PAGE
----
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RRR Rouses Limitless Passion and Patriotism

Images via Netflix and IMDb

Deep down, all movies are passion projects for the people that make them. Sometimes, it is difficult to see that passion come through fully in the finished film. Uninspired moments, pretentious indulgences, shortcuts of effort, or even the limits of ambition will dilute the fervor of how the given movie came to exist. To that end, the rarer feat is a film that never, even for a second, loses or runs out of its passion. S.S. Rajamouli’s RRR is one of those special movies.

Not a single minute of RRR’s whopping 182 minutes feels like a wasted effort. Employing vibrant creativity to add shine to the legend of two important revolutionary figures from his own country, S.S. Rajamouli packed every emotional and artistic fiber he could into the most expensive Indian movie to date. The filmmaker’s goal was to move his audience. My, oh my, does RRR ever do that and then some.

A man sternly pushes a wall in RRR

RRR is essentially fan-fiction. Inspired by the imagined and revisionist histories of The Motorcycle Diaries and Inglourious Basterds, Rajamouli saw similar pillars in two historical Indian heroes, Alluri Sitarama Raju and Komaram Bheem, who fought against the ruling parties of the British Raj and the Nizam of Hyderabad. RRR imagines if the two men would have met in the 1920s and struck up a friendship in anonymity before waging their wars for independence.

When the cruel British governor Scott Buxton (Punisher: War Zone star Ray Stevenson) and his dreadful wife Catherine (Alison Doody of Indiana Jones and the Last Crusade) abduct a little girl named Malli (Twinkle Sharma) to be their henna-painting songbird slave, the incensed Gond village sets a plan in motion for her rescue. Taking it upon himself to infiltrate the British estate is the guardian shepherd Komoram Bheem (N.T. Rama Rao, Jr. of Aravinda Sametha). Introduced shirtless trapping a powerful tiger in the Adilabad Forest (an animal you’ll meet again later in surprising fashion), Bheem poses as a Muslim named Akthar in Delhi to enter the royal estate and romantically pines for Scott’s benevolent niece Connie (Olivia Morris of Hotel Portofino).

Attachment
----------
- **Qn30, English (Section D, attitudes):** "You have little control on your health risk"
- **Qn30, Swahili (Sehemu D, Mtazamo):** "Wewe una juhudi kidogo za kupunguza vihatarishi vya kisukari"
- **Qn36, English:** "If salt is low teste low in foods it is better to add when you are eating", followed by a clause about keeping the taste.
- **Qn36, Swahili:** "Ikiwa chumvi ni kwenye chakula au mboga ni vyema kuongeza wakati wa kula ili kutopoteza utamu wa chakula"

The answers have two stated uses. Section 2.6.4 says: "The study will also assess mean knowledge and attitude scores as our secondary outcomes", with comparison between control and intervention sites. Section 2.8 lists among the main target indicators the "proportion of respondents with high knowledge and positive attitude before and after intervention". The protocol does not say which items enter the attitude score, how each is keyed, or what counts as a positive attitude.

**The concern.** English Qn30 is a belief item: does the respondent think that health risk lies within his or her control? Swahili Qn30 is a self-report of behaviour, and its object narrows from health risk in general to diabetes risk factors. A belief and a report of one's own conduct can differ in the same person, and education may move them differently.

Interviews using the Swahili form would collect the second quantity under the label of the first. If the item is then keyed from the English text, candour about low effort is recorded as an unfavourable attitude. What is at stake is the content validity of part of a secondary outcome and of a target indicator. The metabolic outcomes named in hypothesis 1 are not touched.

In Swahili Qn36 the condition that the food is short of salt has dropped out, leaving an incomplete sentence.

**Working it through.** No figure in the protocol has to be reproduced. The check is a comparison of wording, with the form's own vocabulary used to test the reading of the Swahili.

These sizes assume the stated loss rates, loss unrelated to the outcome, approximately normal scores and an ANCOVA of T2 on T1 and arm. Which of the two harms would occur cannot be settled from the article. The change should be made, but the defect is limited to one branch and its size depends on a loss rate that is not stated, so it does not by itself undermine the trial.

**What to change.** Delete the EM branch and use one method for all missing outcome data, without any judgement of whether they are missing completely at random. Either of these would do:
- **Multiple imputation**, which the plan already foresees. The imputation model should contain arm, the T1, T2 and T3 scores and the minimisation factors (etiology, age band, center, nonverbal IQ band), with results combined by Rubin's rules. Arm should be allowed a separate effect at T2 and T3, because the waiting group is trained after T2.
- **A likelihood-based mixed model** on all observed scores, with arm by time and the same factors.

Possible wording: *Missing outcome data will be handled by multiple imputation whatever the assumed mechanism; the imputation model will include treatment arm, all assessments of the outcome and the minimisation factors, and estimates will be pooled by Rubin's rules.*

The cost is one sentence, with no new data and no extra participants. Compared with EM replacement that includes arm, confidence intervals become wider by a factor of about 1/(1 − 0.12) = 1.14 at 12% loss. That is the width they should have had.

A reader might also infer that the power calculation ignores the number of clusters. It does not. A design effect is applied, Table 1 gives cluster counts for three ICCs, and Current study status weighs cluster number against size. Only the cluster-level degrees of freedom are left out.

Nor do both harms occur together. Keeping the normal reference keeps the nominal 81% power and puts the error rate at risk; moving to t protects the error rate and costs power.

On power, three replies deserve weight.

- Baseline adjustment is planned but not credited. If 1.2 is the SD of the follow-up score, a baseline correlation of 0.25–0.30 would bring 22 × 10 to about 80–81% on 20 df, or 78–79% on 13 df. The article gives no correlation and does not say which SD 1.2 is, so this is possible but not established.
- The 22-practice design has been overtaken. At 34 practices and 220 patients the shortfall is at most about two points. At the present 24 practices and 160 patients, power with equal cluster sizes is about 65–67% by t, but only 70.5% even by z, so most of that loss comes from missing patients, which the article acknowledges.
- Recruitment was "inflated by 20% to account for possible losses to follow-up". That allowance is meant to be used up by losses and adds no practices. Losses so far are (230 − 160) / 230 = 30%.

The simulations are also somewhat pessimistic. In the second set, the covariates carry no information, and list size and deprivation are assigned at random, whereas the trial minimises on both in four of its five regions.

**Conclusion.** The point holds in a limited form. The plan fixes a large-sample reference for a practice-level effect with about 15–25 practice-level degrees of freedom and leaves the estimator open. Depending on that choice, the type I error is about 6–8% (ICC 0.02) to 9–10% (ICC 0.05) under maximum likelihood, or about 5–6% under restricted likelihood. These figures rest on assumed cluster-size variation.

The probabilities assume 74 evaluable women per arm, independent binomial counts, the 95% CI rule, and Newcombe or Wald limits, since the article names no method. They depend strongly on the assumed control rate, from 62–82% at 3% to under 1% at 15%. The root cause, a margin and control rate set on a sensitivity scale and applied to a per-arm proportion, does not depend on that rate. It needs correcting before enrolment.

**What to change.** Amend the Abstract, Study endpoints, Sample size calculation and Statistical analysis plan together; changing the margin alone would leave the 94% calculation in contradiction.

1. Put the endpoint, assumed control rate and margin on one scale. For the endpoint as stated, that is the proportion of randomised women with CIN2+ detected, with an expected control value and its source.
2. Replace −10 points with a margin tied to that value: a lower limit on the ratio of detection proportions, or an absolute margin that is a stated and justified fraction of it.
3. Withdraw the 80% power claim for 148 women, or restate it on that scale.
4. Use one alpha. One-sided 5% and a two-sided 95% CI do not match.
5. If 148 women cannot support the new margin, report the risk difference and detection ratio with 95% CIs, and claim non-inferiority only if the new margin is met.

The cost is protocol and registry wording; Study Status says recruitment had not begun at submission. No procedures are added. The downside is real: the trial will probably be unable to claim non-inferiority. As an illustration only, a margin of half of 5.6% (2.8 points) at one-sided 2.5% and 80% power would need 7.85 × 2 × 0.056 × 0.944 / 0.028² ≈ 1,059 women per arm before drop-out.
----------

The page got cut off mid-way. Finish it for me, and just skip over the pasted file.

A bearded man looks down a road in RRR

Meanwhile, from within the ranks of the Indian Imperial Police, there is the highly motivated young officer A. Rama Raju (Ram Charan of Ramajouli’s 2009 hit Magadheera). Introduced beating the snot out of a massive mob of protesters to get his wanted man, Rama has been impressing his superiors with his intense diligence and brutal determination even against his own countrymen. The Buxtons task him to go undercover with the common citizens to break up the pro-independence resistance and flush out its leaders.

It’s at this point in RRR when the two emerging titans meet. With one galloping on horseback and the other speeding on a motorcycle, the two execute a thrilling rescue of a young boy trapped beneath a fiery, collapsing railroad bridge. To borrow John C. Maxwell’s often-hijacked quote, “teamwork makes the dream work” as Rama and Akhtar bond quickly and marvel at each other’s courage, prowess, and dedication. Peaking with the now-famous “Naatu Naatu” song-and-dance routine (choreographed by Prem Rakshith), Rama helps Akhtar get closer to his goals of Connie and Malli.

A group of women cheer on dancers in RRR

Part of the compelling brilliance of Rajamouli’s storytelling in RRR is its layering of dramatic irony. We, the audience, are granted deep introductions into these two leads and their respective secret missions. We anticipate how Bheem and Raju’s competing agendas would clash and explode if the two brothers-in-arms-and-dance realize they are pursuing each other. When that moment comes, it’s a crusher and creates an embattled pinnacle point in the movie.

Not to be undone and with drama in reserve, Rajamouli takes the second half and reloads the dramatic irony even further after that split. An extended flashback sheds light on Rama Raju’s tragic origin through the heroism of his father (Indian film legend Ajay Devgn), mother (Shriya Saran of The Other End of the Line), and uncle (Visaranai’s Samuthirakani). It also reveals his long-lost fiance Sita (Alia Bhatt of Brahmastra: Part One – Shiva) and her chance intersection with Komaram Bheem on the lam still trying to free Malli.